Over six percent of us experience "phantom odor perception"

About 7 or 8 years ago, I started experiences episodes of smelling a burning paper odor, even though there wasn't any source for the odor. It would last for a few days, then abruptly stop, and return a few weeks later. I started tracking these episodes, and found that they are very loosely correlated with lack of sleep and stress. Sometimes the weird smell starts while I'm feeling great, though, so I really didn't know what the cause was. I asked Oliver Sacks about it when I was interviewing him about his book Hallucinations, and said he had no idea why I smelled things that weren't there.

Today, Gizmodo linked to a newly published paper from the the National Health and Nutrition Examination Survey called "Factors Associated With Phantom Odor Perception Among US Adults" and it describes my experience perfectly -- an "unpleasant, bad, or burning odor when no actual odor exists."

The study found that phantom odor perception was more prevalent among "among women, younger age groups, and those of lower socioeconomic position," and was "more common among those with poorer health, a history of head injury, or dry mouth symptoms."

Head injuries as a possible cause might explain why I experience this. When I was 13 or 14 I was skateboarding down a steep hill in Boulder Colorado without a helmet (Columbine street, for those who know it). I don't remember falling off the board. I woke up in the ambulance with a broken nose, a torn chin, and knocked out teeth. Read the rest

Guy gets super-high on ayahuasca, gets cosmic woodworking instructions

Chris Isner was a regular guy until an ayahuasca trip gave him clear instructions on creating a trippy style of bas relief wood sculptures. Read the rest

Psychological disorder causes you to hallucinate your doppelgänger

In the book The Man Who Wasn't There, Anil Ananthaswamy explores mysteries of self, including the weirdness of autoscopic phenomena, a kind of hallucination in which you are convinced that you are having an out-of-body experience or face to face with your non-existent twin. Read the rest

Watch a short survey of subconscious cinema

Nightmares, hallucinations, daydreams, memories, and fantasies get mashed up in Dreamscience's well-crafted survey of dream sequences in film. NOTE: contains some disturbing images, like the eyeball scene in Un Chien Andalou. Read the rest

VIDEO: Hallucinatory NARCOSE captures free diving's beauty and danger (NSFW)

Thalassophobes and NSFW-phobes will want to skip this beautiful short about deepwater free diver Guillaume Néry and the kinds of hypoxia-induced hallucinations he experiences when free diving to depths beyond 100 meters. Thalassophiles who love beautiful underwater cinematography and trippy dream sequences will find the underwater footage hypnotic. Read the rest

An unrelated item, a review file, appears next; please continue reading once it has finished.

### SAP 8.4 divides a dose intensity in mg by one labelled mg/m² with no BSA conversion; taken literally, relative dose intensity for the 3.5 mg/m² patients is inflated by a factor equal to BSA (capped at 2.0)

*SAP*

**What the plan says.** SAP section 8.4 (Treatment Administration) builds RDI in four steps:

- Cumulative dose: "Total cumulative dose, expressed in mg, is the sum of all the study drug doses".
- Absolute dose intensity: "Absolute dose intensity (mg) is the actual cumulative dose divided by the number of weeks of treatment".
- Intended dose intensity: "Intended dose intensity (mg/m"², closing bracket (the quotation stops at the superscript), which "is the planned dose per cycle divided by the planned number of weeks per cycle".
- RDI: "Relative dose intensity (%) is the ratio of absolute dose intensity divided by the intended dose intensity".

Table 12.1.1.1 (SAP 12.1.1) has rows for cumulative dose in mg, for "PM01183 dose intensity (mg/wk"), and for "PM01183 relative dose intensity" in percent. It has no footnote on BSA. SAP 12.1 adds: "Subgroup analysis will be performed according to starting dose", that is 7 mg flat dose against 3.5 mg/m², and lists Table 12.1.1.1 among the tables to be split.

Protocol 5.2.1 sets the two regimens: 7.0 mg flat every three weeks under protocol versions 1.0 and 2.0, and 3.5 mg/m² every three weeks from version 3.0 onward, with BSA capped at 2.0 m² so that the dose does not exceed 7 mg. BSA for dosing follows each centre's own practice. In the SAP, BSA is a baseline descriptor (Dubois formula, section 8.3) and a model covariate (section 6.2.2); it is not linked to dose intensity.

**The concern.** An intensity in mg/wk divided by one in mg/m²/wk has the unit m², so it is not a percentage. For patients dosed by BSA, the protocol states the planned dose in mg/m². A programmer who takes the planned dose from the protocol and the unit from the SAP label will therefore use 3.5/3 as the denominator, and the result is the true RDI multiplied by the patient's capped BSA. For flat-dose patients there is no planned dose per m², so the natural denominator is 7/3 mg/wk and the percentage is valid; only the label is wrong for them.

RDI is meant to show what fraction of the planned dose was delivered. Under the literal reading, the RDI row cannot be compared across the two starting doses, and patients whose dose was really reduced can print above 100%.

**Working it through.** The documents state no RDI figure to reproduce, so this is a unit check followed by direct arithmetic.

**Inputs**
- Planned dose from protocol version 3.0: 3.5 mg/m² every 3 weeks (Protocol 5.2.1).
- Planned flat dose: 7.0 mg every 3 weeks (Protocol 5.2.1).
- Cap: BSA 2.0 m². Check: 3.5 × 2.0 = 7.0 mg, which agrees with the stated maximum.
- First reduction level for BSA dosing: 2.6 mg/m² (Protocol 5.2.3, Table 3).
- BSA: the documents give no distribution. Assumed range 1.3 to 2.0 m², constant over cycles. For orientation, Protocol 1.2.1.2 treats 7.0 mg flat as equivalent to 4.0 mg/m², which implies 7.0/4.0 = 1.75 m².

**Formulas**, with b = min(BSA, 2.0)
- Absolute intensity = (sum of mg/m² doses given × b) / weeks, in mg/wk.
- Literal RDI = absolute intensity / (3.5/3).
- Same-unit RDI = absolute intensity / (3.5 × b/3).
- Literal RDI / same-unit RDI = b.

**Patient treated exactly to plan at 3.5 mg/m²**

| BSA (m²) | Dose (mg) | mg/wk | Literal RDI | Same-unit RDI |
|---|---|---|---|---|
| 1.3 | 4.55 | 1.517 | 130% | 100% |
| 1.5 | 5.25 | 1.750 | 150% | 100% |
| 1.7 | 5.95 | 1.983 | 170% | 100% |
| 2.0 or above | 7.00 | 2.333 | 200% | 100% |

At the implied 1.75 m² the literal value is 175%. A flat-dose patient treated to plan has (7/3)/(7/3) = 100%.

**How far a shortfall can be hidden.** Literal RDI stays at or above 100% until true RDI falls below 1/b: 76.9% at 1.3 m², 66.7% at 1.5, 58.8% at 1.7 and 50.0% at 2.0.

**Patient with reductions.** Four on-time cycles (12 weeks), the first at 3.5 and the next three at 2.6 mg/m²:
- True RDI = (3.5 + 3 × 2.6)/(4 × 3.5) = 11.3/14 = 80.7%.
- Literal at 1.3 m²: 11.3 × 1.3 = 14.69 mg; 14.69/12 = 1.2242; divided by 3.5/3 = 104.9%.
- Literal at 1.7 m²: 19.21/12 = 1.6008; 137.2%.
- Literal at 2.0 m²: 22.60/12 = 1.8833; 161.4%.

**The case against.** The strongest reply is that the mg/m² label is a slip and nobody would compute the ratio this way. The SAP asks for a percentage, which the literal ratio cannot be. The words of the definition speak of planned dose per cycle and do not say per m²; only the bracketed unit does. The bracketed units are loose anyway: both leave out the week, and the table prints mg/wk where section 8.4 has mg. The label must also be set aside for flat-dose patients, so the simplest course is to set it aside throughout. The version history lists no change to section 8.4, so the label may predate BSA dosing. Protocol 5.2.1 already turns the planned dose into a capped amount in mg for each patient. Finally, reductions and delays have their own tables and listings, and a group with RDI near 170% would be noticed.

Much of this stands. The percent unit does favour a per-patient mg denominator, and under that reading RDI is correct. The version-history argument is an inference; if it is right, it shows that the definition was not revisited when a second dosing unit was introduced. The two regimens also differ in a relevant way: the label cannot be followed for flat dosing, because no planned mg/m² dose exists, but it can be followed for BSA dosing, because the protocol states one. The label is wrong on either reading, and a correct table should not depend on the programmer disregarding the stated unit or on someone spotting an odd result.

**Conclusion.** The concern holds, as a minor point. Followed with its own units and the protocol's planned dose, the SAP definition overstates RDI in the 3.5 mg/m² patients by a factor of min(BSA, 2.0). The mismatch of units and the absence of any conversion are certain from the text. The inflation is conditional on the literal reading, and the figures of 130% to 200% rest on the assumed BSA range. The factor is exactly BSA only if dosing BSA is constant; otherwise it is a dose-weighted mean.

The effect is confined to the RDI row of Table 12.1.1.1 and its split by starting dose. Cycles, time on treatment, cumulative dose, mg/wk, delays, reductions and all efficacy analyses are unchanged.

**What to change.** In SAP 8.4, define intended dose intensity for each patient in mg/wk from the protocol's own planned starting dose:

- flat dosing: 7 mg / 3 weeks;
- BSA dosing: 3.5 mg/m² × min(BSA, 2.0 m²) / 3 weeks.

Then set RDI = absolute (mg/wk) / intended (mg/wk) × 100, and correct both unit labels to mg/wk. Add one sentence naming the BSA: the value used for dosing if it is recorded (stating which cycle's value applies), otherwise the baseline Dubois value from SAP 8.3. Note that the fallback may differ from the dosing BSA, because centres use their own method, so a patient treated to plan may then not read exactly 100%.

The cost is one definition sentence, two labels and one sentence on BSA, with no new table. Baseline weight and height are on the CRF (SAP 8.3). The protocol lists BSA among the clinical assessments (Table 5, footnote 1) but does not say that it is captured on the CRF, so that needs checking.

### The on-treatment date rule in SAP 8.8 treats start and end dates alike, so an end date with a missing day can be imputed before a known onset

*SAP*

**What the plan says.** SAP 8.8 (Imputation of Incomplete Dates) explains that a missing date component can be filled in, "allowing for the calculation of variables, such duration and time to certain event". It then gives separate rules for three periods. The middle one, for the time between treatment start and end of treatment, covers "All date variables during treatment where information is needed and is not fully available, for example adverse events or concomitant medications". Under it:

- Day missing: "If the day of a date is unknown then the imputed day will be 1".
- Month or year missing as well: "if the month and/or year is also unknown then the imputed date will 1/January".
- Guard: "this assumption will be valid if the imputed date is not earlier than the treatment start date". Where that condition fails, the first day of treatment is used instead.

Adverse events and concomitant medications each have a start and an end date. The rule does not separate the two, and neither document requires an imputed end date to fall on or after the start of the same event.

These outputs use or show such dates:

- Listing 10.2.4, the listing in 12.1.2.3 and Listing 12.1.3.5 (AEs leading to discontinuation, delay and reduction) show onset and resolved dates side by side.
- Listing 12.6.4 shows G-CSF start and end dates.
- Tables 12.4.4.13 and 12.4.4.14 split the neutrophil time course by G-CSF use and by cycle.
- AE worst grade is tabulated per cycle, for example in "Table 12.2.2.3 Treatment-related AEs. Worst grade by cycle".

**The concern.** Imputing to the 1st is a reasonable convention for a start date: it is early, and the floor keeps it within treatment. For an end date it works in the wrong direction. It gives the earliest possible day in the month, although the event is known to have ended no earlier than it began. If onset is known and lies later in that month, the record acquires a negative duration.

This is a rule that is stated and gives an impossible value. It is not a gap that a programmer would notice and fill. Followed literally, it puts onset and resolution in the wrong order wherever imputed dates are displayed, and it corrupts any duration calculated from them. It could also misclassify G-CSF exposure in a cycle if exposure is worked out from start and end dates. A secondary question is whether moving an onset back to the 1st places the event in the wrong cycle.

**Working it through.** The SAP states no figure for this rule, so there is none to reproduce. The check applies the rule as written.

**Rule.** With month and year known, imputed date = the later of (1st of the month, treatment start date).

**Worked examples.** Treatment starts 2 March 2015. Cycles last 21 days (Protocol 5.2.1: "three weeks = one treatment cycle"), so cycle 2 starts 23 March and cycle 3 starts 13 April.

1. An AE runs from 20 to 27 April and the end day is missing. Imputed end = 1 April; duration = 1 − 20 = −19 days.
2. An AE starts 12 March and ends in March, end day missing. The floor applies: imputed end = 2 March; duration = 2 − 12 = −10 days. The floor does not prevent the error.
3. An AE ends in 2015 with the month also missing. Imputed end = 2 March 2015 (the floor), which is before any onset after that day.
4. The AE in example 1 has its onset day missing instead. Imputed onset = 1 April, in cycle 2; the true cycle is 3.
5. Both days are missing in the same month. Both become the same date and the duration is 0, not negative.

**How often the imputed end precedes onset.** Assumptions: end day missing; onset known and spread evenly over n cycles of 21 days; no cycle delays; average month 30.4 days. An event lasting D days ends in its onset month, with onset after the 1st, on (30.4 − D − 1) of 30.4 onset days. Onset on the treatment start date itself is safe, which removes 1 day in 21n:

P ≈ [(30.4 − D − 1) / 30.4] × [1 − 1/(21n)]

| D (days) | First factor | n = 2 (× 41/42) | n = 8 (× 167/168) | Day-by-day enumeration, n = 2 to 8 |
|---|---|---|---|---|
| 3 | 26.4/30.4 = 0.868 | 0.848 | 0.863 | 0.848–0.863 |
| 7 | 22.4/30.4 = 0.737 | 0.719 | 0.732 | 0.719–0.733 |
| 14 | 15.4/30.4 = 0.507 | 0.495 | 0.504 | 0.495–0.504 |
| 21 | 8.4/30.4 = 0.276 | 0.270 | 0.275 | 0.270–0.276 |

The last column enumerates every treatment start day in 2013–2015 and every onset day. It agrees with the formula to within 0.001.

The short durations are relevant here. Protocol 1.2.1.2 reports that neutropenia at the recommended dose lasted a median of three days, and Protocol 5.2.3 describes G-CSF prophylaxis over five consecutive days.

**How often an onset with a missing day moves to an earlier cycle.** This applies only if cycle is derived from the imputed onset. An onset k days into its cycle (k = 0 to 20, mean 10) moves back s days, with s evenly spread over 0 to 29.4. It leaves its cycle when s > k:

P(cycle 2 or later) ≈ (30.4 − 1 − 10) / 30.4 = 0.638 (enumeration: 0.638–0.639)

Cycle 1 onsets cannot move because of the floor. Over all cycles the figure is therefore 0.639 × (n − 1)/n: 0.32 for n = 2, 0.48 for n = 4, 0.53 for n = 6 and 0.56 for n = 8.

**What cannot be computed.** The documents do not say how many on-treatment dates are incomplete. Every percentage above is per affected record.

Caffeine hallucinations: Why "Letters to the Editor" matter in science

Letters to the Editor are an interesting feature of peer-reviewed scientific journals. The function of this section varies from journal to journal, but, in general, this is where you'll find things like critiques of research published in previous issues, and short write-ups on findings that don't yet warrant their own big, formal research paper. Neuroscience blogger Vaughan Bell found a neat example of the latter in an old 1993 issue of the American Journal of Psychiatry.

Dr. Harold W. Koenigsberg and his colleagues were in the process of studying the causes of panic and anxiety disorders, in hopes of better understanding why some people are prone to panic attacks and others aren't. Part of that research involved determining whether you could have a panic attack while sleeping. They wanted to see whether a panic attack could still happen if the patient wasn't actively thinking about the causes of the panic attack, like they might when awake. Basically, Koenigsberg was trying to figure out how much of a panic attack was attributable to chemistry changes, and how much was related to cognitive processing.

Koenigsberg and company injected sleeping patients with caffeine, to produce the physical symptoms of panic. And that's when they noticed something odd. Two of the patients reported olfactory hallucinations—they smelled things that weren't there. Here's what Koenigsberg wrote in his Letter to the Editor:

Mr. A, a 38-year-old man with no personal or family history of psychiatric disorders, received an intravenous dose of 250 mg of caffeine, delivered as a bolus over a 60-second period during an episode of stage 3-4 sleep.

Read the rest